This question was recently considered by the Scottish Court of Session, Scotland’s supreme civil court, in the recent case of Bathgate v Technip Singapore PTE Limited, who held that yes, unknown future claims can be waived by a settlement agreement.
Settlement agreements and future claims clauses
Settlement agreements are typically entered into to facilitate the exit of an employee from the business, in which the employee agrees to waive or settle any claims against the employer in return for payment.
Employers offering employees a settlement agreement are typically seeking to waive as wide a range of known and unknown claims as possible. Usually, future claims are included in the list of claims that are waived.
Since the introduction of settlement agreements, there has been debate amongst practitioners about whether future claims, especially where these claims cannot be said to be in the reasonable contemplation by the parties at the time the agreement is entered into, can be waived.
This matter concerned Mr Bathgate, who had been employed as Chief Officer by Technip Singapore PTE Limited, on several ships in the UK. Mr Bathgate took voluntary redundancy, as part of which he signed a voluntary redundancy agreement, which was essentially the same as a settlement agreement.
As part of the arrangements, Technip agreed to make an additional payment, to be calculated as provided for under a collective agreement. This stated that the additional payment was to be paid to workers under the age of 61. Mr Bathgate was 61 years of age at the date of his signature of the agreement. However during redundancy discussions he was led to believe that would receive the additional payment.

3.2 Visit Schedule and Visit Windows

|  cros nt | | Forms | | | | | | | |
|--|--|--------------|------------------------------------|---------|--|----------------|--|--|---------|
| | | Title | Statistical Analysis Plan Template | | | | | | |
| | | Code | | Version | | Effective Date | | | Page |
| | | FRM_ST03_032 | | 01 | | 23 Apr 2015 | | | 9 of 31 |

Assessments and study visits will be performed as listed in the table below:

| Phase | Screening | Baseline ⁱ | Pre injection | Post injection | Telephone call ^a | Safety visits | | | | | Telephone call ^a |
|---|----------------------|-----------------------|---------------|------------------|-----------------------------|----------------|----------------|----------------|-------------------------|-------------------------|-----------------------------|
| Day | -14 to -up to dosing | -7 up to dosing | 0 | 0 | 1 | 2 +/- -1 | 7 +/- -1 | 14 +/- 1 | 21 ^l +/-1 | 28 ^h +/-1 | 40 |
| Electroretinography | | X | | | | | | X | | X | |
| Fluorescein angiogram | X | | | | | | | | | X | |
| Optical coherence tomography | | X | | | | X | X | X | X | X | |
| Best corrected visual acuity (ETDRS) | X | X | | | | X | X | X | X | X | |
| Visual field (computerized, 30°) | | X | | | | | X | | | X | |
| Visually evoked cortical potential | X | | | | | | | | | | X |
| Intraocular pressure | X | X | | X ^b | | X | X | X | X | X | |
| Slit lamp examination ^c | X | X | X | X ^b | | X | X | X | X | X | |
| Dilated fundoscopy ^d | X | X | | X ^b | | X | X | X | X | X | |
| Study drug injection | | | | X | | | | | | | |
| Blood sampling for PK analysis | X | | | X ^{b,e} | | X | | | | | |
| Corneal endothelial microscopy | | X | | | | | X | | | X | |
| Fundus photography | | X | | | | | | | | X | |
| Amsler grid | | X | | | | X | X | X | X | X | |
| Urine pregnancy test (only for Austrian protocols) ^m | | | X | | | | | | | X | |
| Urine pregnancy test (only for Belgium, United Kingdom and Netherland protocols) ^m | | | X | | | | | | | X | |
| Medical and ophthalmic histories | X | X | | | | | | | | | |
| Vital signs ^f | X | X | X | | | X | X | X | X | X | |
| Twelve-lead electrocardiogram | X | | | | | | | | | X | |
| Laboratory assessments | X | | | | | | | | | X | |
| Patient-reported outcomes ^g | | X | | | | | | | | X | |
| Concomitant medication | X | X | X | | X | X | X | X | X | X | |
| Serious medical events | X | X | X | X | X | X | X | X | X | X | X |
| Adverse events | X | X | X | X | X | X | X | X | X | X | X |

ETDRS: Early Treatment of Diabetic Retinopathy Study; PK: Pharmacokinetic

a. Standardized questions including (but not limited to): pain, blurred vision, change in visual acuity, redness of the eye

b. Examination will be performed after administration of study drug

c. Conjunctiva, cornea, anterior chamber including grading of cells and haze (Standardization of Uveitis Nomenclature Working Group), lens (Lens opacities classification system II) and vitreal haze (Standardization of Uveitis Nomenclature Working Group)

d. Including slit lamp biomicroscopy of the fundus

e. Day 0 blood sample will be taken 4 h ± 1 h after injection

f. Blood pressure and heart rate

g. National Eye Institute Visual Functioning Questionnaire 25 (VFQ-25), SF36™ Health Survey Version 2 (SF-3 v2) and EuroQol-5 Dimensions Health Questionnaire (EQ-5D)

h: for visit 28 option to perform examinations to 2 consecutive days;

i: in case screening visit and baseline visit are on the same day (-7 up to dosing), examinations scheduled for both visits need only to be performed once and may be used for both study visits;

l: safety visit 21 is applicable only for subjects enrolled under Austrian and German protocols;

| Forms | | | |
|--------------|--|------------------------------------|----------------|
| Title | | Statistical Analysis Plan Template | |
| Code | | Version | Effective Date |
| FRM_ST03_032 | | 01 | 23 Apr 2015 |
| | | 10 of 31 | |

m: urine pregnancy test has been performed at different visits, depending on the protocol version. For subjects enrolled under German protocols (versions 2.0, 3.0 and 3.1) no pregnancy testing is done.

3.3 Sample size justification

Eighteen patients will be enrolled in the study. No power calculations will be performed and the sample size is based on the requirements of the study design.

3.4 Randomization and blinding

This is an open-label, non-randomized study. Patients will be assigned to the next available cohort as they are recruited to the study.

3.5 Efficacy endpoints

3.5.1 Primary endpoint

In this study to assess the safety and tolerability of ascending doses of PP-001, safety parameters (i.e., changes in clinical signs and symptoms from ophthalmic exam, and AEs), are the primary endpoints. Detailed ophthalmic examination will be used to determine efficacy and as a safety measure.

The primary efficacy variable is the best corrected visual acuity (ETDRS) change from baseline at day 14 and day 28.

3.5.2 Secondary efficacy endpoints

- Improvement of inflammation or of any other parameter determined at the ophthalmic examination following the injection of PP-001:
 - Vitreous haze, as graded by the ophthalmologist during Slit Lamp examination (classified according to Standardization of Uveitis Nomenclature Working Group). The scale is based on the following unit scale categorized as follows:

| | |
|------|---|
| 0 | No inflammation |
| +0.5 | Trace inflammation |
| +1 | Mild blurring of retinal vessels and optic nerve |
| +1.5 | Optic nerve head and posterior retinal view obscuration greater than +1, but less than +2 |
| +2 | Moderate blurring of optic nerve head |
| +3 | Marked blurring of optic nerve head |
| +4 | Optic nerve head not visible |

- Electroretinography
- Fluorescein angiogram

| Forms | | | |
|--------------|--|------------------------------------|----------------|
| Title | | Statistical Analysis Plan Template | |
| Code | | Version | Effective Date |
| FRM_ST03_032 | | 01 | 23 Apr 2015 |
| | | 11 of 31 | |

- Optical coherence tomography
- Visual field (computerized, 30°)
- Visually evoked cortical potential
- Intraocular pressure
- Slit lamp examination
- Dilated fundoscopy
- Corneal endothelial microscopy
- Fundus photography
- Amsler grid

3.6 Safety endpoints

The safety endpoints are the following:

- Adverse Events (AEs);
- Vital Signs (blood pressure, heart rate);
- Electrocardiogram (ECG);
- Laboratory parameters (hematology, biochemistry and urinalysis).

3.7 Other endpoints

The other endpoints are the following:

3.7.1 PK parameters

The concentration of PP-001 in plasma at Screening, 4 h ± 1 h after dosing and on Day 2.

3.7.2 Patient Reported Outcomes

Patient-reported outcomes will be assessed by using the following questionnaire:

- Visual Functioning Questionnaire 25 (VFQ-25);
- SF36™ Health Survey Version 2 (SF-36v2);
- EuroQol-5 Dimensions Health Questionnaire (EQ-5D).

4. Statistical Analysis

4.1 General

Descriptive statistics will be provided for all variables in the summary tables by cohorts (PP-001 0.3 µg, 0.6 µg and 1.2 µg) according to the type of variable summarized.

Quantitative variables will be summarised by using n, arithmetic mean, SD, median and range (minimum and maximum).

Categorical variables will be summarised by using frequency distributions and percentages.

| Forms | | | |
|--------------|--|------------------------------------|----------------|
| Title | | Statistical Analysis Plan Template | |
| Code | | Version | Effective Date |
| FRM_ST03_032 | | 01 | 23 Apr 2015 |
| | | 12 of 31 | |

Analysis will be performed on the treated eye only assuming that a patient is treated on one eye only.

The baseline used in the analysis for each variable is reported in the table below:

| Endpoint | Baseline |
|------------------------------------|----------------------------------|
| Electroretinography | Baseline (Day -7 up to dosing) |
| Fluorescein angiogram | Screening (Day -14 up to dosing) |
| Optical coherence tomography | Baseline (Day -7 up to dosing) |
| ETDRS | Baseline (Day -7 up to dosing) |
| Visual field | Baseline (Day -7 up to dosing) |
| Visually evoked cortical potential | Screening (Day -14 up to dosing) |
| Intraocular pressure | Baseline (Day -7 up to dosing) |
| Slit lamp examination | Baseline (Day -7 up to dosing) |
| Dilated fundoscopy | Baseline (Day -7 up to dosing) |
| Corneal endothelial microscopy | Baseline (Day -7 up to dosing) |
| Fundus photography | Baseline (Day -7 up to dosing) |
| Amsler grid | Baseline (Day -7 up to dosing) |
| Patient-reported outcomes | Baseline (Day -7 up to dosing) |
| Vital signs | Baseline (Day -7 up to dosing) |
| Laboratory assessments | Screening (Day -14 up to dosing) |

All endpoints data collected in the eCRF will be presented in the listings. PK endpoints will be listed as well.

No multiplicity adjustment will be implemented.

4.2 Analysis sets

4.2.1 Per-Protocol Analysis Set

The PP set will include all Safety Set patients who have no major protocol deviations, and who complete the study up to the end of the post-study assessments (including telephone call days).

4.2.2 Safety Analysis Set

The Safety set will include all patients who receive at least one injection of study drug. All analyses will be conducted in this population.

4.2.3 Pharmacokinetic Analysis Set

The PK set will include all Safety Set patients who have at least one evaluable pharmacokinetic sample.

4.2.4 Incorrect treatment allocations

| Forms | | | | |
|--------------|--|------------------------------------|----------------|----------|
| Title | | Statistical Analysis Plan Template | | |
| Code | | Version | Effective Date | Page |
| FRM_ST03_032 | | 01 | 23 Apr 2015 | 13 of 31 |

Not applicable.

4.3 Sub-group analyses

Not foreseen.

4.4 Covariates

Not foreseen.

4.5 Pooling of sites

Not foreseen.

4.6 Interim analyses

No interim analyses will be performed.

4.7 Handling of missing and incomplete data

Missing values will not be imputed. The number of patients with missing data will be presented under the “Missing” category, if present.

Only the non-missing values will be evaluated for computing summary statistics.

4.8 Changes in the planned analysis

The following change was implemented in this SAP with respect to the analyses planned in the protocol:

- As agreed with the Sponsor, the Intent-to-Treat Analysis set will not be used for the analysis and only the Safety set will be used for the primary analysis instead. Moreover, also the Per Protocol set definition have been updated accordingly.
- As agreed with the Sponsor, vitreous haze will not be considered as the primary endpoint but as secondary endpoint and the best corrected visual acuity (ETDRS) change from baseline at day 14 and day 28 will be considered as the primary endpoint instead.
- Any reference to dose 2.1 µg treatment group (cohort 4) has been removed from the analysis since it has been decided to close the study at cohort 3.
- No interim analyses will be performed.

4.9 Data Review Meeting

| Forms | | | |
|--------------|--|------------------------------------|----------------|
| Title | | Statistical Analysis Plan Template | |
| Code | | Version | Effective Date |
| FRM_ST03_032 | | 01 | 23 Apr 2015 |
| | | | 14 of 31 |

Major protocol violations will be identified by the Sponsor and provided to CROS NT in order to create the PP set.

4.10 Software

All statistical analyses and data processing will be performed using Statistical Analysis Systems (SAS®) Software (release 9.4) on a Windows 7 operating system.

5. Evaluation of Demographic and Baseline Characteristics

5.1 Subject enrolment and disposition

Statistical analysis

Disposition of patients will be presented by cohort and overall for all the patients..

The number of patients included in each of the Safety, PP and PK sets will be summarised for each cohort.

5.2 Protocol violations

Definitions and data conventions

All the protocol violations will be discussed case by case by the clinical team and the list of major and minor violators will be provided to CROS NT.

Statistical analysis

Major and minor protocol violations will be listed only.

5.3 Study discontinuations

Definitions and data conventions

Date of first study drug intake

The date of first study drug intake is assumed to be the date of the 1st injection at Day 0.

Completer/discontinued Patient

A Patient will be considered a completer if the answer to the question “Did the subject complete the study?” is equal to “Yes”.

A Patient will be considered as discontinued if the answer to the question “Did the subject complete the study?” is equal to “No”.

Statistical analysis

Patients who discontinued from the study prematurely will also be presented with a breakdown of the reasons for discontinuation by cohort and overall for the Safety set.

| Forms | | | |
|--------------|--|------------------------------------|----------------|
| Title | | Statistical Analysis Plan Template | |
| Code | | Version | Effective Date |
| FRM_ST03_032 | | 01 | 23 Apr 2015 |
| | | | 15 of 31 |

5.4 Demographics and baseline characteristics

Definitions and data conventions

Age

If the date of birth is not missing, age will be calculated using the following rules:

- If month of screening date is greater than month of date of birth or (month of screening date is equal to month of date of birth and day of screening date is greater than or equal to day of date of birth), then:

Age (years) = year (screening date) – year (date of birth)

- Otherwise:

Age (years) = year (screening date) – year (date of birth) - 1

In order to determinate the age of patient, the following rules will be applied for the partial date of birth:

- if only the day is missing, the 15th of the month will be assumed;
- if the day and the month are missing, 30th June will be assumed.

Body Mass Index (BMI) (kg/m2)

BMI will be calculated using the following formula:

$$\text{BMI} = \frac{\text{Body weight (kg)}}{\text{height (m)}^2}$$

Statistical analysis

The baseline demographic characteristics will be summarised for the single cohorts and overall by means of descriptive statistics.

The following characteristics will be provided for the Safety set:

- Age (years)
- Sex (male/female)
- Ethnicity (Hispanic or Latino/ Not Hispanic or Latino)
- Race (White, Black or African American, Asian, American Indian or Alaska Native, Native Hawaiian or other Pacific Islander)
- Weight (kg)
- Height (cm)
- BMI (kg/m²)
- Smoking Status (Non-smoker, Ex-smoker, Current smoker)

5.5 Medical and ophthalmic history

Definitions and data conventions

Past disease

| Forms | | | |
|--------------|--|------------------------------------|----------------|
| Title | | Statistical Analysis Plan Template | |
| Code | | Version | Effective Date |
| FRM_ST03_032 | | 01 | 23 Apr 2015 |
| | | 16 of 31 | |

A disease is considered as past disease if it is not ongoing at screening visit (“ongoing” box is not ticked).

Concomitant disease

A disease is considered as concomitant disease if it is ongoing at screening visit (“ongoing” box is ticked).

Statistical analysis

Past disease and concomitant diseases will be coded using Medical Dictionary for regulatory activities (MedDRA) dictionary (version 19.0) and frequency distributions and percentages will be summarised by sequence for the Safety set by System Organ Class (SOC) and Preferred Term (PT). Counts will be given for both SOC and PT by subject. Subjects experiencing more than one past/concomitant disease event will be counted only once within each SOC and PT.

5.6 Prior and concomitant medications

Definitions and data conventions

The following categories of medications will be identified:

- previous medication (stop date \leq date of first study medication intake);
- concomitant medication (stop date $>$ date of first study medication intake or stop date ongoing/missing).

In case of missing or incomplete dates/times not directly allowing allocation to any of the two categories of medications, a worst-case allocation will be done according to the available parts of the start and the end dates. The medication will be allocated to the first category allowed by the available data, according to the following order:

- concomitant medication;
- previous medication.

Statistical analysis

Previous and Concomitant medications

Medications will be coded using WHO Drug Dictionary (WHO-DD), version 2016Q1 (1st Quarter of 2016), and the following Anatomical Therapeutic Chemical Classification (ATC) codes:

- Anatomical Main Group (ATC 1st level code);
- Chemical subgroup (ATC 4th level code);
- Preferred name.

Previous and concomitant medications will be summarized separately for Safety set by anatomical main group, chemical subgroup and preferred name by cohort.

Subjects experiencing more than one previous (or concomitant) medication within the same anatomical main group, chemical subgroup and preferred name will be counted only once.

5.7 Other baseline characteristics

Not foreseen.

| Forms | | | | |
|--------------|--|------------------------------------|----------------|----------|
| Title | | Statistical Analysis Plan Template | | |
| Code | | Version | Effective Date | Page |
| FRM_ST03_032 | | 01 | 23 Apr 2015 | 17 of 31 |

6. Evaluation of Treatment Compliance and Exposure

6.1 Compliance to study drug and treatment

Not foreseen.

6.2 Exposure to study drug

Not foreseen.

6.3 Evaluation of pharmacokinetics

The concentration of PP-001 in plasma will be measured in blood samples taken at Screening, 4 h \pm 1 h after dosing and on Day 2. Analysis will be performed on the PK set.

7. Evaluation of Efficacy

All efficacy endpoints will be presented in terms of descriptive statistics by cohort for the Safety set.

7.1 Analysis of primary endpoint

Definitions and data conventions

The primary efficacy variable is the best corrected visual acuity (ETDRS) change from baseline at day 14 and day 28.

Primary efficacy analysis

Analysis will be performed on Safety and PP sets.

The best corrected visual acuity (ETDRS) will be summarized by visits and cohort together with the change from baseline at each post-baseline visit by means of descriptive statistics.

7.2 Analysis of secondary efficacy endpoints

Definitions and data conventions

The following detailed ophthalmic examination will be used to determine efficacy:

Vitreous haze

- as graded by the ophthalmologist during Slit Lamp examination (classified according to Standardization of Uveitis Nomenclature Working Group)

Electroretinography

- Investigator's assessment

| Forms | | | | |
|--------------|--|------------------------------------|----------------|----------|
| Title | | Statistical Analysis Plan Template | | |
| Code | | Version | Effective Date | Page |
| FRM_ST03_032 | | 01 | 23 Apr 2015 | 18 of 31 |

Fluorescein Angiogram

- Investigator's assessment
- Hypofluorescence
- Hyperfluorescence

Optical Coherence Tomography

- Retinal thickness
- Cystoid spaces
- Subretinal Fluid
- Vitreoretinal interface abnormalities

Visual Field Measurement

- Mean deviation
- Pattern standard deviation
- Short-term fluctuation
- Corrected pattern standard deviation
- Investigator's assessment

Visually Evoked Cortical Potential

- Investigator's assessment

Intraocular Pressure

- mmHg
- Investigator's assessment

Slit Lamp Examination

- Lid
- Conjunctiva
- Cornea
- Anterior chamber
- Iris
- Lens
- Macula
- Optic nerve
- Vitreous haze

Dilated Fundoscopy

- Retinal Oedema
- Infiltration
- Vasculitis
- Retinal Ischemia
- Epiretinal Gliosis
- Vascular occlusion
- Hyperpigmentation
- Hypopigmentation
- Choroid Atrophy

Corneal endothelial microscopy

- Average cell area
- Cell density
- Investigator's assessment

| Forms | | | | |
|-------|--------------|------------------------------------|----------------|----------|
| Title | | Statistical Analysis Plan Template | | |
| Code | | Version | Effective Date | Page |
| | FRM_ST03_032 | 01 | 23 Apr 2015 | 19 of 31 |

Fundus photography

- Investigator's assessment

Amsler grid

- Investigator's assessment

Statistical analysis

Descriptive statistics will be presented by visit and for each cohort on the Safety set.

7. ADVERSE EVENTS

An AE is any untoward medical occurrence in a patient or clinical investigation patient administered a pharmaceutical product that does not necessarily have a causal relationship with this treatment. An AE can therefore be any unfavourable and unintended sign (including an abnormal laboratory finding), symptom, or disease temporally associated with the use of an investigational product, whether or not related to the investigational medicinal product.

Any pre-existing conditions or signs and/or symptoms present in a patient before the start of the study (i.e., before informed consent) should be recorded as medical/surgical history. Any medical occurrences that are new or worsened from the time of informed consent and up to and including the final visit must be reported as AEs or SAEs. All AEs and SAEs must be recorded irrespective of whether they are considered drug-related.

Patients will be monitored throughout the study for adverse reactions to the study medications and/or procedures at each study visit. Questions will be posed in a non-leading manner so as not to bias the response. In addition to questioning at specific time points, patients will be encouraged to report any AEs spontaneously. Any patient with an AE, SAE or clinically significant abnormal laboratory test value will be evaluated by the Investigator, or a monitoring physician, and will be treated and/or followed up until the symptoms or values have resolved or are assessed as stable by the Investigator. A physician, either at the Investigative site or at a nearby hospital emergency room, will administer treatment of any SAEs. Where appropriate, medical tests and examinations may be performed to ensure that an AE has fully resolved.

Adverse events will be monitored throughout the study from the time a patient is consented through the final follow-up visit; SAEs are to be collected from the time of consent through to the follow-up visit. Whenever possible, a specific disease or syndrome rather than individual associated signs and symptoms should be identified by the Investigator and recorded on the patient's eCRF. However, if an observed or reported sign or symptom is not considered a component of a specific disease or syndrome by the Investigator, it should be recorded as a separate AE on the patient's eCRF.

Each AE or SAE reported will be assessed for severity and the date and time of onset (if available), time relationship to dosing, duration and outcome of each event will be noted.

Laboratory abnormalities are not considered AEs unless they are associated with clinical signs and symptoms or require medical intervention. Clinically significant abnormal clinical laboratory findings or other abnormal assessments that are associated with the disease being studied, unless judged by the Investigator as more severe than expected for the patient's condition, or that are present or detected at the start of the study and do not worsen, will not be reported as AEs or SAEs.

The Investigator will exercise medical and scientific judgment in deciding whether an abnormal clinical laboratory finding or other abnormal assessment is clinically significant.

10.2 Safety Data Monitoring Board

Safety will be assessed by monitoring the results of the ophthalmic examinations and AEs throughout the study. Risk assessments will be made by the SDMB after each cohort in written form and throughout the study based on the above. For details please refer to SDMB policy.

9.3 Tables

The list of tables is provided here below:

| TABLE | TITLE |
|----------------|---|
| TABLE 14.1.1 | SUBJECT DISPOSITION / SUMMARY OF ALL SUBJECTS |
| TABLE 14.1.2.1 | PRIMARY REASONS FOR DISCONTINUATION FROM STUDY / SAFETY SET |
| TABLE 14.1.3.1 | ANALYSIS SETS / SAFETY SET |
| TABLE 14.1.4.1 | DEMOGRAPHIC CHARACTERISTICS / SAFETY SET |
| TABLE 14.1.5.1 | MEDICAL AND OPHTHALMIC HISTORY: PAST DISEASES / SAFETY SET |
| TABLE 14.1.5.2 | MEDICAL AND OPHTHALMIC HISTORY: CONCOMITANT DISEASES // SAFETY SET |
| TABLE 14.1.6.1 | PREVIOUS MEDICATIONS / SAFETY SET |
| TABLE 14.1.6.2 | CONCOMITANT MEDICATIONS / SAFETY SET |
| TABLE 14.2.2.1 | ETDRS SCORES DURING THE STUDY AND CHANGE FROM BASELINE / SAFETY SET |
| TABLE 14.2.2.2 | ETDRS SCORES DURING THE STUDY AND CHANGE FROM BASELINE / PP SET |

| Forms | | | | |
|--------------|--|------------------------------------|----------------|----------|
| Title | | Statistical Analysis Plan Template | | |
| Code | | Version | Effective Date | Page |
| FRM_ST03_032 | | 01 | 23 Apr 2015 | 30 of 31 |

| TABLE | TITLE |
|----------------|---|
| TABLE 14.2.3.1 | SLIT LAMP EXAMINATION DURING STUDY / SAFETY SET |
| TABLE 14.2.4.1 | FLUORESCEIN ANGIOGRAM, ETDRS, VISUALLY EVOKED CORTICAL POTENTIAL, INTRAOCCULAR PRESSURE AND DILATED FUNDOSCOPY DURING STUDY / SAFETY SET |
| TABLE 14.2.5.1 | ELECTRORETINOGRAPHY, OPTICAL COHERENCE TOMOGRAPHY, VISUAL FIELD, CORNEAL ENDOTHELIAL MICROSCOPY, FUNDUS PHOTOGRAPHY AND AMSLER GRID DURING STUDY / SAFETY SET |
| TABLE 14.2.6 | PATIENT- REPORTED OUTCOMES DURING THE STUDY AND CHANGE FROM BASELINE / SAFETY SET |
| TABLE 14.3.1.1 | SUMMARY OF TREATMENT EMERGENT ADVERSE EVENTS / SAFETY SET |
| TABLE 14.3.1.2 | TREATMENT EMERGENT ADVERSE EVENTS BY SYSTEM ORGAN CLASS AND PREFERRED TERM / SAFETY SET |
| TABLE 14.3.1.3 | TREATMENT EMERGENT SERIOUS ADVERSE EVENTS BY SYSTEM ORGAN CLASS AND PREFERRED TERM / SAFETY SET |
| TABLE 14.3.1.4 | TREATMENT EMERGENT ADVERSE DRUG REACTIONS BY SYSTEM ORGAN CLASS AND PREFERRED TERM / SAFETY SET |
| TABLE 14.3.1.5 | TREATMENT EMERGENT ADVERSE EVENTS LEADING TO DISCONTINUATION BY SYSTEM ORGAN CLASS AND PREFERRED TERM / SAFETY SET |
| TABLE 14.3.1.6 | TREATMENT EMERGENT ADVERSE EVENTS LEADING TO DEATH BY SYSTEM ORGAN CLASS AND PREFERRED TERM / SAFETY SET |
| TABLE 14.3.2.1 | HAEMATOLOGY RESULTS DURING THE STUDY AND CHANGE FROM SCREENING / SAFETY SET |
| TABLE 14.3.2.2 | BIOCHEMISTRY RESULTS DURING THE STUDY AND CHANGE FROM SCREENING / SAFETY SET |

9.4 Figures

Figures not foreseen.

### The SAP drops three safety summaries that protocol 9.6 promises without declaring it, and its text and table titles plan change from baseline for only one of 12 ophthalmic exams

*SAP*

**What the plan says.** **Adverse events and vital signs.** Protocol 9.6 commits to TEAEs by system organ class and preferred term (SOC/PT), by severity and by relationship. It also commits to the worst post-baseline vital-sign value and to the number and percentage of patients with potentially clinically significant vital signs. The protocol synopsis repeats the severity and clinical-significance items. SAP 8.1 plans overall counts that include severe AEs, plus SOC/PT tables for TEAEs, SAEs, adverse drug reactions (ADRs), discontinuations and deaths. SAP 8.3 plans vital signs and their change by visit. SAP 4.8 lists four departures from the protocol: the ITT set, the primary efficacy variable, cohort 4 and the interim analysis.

Following the termination of his employment, Mr Bathgate was informed by Technip that he would not in fact be receiving the additional payment. Mr Bathgate then brought a claim on the basis that the failure to make this payment amounted to age discrimination. Technip defended the claim on the basis that the settlement agreement, which Mr Bathgate had entered into, included a clause waiving his right to bring any future claims.
The settlement agreement included wording that its terms were in full and final settlement of the various claims listed, including age discrimination. The agreement also included a general waiver relating to ‘all claims, demands, costs and expenses of whatever nature (whether past, present or future and whether under contract, statute, regulation)’.
Mr Bathgate argued that because of the statutory requirement for settlement agreement waivers to relate to “the particular complaint”, a waiver of future known claims cannot be waived.
The Court held that an unknown future claim, that the employee does not and could not be said to have knowledge of when the settlement agreement is entered into, may be covered by a waiver so long as it is clear that ‘the parties intended to cover claims of which the parties were unaware, and which had not accrued’.
Although a Scottish authority, the case is a useful decision for employers that will likely influence the approach of Tribunals in England and Wales to this question.
Employers should still ensure that waiver provisions in settlement agreements are carefully worded to meet all of the statutory requirements. Such as the requirement that claims that are being waived are explicitly named, either by a general description (e.g. unfair dismissal) or by reference to statute (e.g. section 98 Employment Rights Act 1996). If an employer wants the waiver to cover future unknown claims, then it must be clear it is the intention of the parties to waive unknown future claims. If this is done, then English employers can take comfort that this is likely to be upheld if challenged.
If you have any questions about settlement agreements, or any other employment law issue, please do contact a member of the Employment team.